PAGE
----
TN inmate set to be executed this week moved to death watch
NASHVILLE, Tenn. (WSMV) - The Tennessee Department of Correction placed a man set to be executed this week on “death watch” late Monday night.
Oscar Franklin Smith was convicted of murder in the 1989 triple slayings of his estranged wife Judith Lynn Robirds Smith and her two sons from a previous marriage, Chad and Jason Burnett, in Nashville. He was sentenced to death for all three killings.
“After thorough consideration of Oscar Smith’s request for clemency and an extensive review of the case, the State of Tennessee’s sentence will stand, and I will not be intervening,” Governor Lee said in a statement.
The three-day “death watch” includes strict guidelines “to maintain the security and control of the offender and to maintain safe and orderly operations of the prison,” the Tennessee Department of Correction stated. Officials have moved Smith to a cell near the execution chamber and a team of correctional officers watches 24 hours per day.
Smith is granted the following during this time:
- Regular meals. The offender can request, within reason, a special meal on the final day before the execution
- Legal materials he or she requests
- Clean laundry as needed
- Appropriate clothing for the mortician if clothing is not provided by family
- Mail privileges, except for packages
- A telephone outside the cell to make personal or legal calls (warden approves personal calls)
Smith is only allowed the following items in his cell:
- Hygiene items such as a tube of toothpaste, a toothbrush, a bar of soap and toilet tissue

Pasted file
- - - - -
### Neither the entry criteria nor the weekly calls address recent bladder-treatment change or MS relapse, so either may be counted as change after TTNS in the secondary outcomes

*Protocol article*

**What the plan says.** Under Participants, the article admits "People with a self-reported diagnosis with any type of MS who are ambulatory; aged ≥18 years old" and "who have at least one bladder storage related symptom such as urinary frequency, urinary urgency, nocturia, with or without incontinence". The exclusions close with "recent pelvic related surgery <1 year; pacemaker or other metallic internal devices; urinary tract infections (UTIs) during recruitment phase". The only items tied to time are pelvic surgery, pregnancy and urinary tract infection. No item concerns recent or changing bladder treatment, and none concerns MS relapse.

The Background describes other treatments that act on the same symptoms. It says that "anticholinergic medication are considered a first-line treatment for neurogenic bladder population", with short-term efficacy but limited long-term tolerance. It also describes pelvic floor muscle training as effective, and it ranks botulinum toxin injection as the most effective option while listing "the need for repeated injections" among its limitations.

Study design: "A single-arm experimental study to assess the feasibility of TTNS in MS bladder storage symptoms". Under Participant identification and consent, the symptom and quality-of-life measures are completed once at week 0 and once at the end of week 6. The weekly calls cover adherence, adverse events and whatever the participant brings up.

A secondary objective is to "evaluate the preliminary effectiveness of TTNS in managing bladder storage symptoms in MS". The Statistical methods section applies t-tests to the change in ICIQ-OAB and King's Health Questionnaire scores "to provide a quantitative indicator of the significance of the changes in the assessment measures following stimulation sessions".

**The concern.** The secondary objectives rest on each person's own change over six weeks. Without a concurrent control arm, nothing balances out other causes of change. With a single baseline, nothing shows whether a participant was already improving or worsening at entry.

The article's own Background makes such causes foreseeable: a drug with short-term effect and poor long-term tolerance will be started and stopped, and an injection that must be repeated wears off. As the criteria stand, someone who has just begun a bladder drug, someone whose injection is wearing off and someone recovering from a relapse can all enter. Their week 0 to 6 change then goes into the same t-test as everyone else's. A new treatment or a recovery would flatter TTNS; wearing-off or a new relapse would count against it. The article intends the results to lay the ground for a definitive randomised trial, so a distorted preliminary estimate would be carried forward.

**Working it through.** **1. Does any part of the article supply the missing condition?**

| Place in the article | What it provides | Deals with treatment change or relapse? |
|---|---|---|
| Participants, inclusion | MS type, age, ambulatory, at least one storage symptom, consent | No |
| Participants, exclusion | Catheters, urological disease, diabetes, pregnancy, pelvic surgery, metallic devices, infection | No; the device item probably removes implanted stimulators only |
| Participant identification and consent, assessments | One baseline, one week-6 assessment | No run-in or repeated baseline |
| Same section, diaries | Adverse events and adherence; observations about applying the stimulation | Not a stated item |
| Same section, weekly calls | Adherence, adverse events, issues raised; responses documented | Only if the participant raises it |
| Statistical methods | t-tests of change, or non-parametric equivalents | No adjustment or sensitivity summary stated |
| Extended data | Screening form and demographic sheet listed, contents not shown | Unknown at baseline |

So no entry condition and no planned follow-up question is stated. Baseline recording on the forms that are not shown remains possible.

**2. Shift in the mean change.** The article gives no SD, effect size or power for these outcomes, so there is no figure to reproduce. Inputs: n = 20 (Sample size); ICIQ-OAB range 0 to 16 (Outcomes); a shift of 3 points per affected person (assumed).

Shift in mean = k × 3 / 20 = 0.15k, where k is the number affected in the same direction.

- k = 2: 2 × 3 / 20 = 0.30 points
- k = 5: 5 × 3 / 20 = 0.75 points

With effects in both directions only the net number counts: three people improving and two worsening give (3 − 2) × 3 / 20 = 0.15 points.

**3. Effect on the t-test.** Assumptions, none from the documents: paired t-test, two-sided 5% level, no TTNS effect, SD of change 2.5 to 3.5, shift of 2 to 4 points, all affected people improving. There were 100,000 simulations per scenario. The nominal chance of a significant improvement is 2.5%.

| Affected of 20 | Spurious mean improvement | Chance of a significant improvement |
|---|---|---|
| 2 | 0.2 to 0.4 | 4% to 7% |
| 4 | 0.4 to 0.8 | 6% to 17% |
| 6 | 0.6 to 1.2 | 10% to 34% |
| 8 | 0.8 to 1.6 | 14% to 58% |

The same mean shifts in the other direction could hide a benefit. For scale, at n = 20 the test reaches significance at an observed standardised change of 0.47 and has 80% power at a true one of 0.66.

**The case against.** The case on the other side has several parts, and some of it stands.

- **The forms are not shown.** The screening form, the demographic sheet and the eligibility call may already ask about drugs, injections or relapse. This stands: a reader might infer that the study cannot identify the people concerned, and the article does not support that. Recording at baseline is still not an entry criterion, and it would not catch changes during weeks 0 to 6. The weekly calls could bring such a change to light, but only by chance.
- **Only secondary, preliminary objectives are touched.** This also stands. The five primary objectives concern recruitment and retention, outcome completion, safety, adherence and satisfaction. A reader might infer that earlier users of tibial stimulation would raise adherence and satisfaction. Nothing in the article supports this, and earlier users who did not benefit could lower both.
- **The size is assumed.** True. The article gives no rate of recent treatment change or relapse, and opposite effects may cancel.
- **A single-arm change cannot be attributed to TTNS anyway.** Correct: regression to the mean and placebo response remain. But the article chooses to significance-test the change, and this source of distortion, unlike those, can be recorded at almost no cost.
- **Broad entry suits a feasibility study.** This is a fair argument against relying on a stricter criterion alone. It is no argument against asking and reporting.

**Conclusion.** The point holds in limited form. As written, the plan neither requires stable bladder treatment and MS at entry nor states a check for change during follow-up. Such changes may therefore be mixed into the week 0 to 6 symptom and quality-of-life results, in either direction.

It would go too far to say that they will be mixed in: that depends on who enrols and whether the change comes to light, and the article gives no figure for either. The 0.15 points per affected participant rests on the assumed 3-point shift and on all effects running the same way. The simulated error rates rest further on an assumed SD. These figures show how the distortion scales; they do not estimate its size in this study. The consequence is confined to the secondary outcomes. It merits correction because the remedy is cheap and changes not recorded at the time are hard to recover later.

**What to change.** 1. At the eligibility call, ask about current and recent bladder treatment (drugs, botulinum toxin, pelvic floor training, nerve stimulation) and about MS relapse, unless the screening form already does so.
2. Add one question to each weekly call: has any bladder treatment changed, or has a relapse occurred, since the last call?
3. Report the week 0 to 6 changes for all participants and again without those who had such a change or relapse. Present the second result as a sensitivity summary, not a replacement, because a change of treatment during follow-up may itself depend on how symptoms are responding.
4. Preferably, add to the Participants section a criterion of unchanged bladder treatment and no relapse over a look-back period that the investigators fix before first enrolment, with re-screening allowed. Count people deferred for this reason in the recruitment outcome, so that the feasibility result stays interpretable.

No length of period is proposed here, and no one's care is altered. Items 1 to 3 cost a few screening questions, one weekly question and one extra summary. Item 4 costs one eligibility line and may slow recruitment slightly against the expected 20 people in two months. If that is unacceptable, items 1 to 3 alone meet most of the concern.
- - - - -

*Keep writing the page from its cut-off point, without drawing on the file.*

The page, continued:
- Stationery (12 sheets), 3 stamped envelopes and one pencil that will be in the possession of a correctional officer when not in use
- One set of clothing and one set of undergarments
- Religious materials issued by the chaplain
- Legal documents as requested
- One television outside the cell
- Medication prescribed by the facility’s physician and issued and used under direct supervision only
- Not more than one requested newspaper at a time in the cell
The Tennessee Department of Correction stated that Smith can only receive visitors, who are on the offender’s official visitation list while on death watch.
“All visits are non-contact until the final day before the execution at which time the warden decides if the offender can have a contact visit,” Tennessee Department of Correction said.
On Sunday, opponents of the death penalty rallied in downtown Nashville to protest the execution of Smith. The march included members from several churches, former death row prisoners, and numerous others. The march started at Riverbend Maximum Security Prison Institution and ended at the Legislative Plaza. Participants walked for three hours.
Smith’s execution scheduled for Thursday would mark the return of executions in the state after they were put on hold after a governor-imposed moratorium due to COVID-19.
For more on death watch in Tennessee, click here.
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